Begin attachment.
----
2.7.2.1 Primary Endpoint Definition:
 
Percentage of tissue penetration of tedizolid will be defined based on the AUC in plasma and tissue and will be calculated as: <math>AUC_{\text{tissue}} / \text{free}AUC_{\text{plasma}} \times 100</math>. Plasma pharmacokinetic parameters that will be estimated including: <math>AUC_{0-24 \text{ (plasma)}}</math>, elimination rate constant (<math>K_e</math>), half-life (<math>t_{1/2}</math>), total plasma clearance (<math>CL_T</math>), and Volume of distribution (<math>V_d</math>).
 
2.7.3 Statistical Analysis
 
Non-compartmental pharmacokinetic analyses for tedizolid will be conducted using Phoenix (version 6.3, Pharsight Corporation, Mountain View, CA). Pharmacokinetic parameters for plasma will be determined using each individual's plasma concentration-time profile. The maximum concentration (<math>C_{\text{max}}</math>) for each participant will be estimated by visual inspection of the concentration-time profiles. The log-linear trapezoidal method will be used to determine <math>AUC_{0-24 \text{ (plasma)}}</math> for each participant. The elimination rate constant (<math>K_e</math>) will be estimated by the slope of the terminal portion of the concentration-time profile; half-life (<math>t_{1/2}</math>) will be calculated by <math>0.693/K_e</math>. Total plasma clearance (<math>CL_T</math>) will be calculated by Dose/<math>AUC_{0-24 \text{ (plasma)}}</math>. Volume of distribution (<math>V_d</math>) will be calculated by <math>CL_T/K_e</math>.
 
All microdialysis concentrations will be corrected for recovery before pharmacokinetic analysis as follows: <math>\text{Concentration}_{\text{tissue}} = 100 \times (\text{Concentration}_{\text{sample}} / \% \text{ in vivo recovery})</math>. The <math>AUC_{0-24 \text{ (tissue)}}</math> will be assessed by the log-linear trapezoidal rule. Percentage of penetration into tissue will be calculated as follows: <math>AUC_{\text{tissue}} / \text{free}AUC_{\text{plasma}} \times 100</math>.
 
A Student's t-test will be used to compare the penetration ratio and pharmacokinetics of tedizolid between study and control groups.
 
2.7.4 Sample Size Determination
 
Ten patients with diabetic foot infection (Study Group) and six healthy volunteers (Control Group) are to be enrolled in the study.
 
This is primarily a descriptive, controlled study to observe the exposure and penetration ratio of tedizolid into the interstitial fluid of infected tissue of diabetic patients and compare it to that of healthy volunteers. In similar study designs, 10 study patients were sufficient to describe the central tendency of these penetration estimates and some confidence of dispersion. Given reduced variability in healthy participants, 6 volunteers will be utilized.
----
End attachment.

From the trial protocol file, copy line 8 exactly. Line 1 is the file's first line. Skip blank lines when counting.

Ten patients with diabetic foot infection (Study Group) and six healthy volunteers (Control Group) are to be enrolled in the study.
 